Wagner would have loved it…I hope, the great surge of humanity gathered respectfully in Times Square to see opening night of Tristan und Isolde at the Met, me among them.
Confession time: I am an unapologetic Opera Snob who loves Wagner. People get confused. What’s there to love? Aren’t his operas long, immoral, hard to follow and loud? They are. But these are some of the reasons I love Wagner, and keep seeing his operas over and over again.
I’ve seen “Tristan” (as opera snobs refer to Tristan und Isolde – please note it’s “und” not “and”) many times. But this Tristan was different. This Tristan was to be broadcast “Live from the Met” in the heart of New York. There were even free programs!
Which brings me to why I, who hate crowds, was there. I had time on my hands before going uptown to see the first Presidential debate. It was a glorious early autumn evening. And, most importantly, this “Tristan” is a spanking new modern rendition of the medieval Celtic myth, with characters dressed in slick suits and smart dresses, instead of sheep’s skin, helmets and gold.
What’s more, this new production stars Nina Stemme, a Swedish soprano I saw 16 years ago in her Met debut as a ‘mousy’ Senta – the way I think Senta should be played – in Der Fliegende Hollander / “The Flying Dutchman.”
So there I am trudging bravely towards Times Square at four in the afternoon, hoping to get a good seat for the five o’clock curtain, wary of being chatted up by Mickey Mouse or panhandled by those pseudo-Tibetan Monks. Yet, as I approach Broadway and 44th Street, I could see no sign of what I hoped to be chorales of “OMG, OMG I’m here to see an opera.”
What I saw were mainly tourists, walking around gaping at the plethora of garish neon advertisements, wondering do they or don’t they let a woman dressed as one of the girls in “Frozen” chat the them up.
After asking a few cops did they know anything about tonight’s opera – they didn’t – I walked a few blocks up town. Suddenly, it appeared: Orderly lines of cordoned off black chairs facing an enormous screen graced by Placido Domingo’s face announcing The Met, enormous speakers and young women handing out programs just like it’s done in the opera house.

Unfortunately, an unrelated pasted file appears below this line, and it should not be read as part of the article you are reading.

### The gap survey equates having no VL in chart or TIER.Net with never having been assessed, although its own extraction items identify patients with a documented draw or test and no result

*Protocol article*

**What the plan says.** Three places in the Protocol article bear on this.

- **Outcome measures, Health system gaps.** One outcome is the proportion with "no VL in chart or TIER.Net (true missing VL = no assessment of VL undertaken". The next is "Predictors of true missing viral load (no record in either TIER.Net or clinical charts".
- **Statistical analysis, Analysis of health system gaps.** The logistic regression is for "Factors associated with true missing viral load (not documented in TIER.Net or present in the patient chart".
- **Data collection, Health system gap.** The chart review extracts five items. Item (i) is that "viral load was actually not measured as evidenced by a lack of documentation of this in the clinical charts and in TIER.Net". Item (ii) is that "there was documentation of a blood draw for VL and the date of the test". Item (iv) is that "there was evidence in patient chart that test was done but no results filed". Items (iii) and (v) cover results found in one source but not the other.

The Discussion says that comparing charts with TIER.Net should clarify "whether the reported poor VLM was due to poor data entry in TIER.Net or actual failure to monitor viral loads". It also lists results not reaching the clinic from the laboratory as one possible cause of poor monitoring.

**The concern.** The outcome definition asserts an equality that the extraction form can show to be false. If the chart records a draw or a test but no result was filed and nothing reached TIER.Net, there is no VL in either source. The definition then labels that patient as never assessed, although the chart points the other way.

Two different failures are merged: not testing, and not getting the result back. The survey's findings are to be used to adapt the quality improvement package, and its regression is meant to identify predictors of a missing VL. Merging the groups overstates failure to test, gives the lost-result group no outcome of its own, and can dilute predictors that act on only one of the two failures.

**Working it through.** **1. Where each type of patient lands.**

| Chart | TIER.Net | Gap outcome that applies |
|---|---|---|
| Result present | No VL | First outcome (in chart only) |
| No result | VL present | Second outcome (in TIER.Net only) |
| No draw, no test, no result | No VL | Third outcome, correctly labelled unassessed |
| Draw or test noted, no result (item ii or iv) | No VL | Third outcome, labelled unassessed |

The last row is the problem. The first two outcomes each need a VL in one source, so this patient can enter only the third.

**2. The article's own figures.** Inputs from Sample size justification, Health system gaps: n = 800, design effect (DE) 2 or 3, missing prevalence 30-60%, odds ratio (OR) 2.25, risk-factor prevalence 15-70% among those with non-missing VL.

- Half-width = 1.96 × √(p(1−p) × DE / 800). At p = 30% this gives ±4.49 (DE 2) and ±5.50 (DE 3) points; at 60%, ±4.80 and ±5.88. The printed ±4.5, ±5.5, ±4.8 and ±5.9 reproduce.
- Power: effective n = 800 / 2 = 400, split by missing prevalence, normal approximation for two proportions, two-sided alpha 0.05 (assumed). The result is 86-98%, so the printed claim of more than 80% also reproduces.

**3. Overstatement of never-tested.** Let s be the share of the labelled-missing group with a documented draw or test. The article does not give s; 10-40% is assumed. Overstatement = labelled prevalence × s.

To my surprise there were empty seats. I could have taken any one I wanted. So I picked one at the end of a row to exit easily after the first act, to head uptown for the debate.
I was not the only New Yorker present. There were many elderly couples most likely lucky to have seen Birgit Nilsson play Isolde at the ‘old’ Met. But the majority were tourists, thrilled to be in Times Square and part of the action, being photographed or even videoed as part of the opening night audience.
There was a prevailing sense of peace among the people waiting for the opera to begin, possibly the first they’ve even seen. But not before Sir Simon Rattle and his divinely hippie curls took to the podium to lead the Met audience and the street audience in a rousing rendition of our National Anthem.
Having confessed I am an Opera Snob, I must embellish a bit more: I love overtures. Sowing their musical seeds of what’s to come gets me every time. And as I sit there, perched on the edge of my seat waiting for those first mournful notes of the overture, I feel blissful. Happy to be right here in the middle of Manhattan part of a great throng, free to leave or stay, get a coffee or over hearing people on cell phones saying, “Hey, guess where I am?”
As often happens, my mind wanders freely during opera. I recall that teen in her school uniform who saw her first opera at the ‘old’ Met when she was sixteen, now attending opening night in Times Square. So I sit. I sit dead still, singing faux German under my breath, until the first act ends. I rise and exit quickly, glancing back at the audience wondering who will stay for Act 2 before I head uptown to see a modern opera yet to be written – “Hillary und Trump”.
— This feed and its contents are the property of The Huffington Post, and use is subject to our terms. It may be used for personal consumption, but may not be distributed on a website.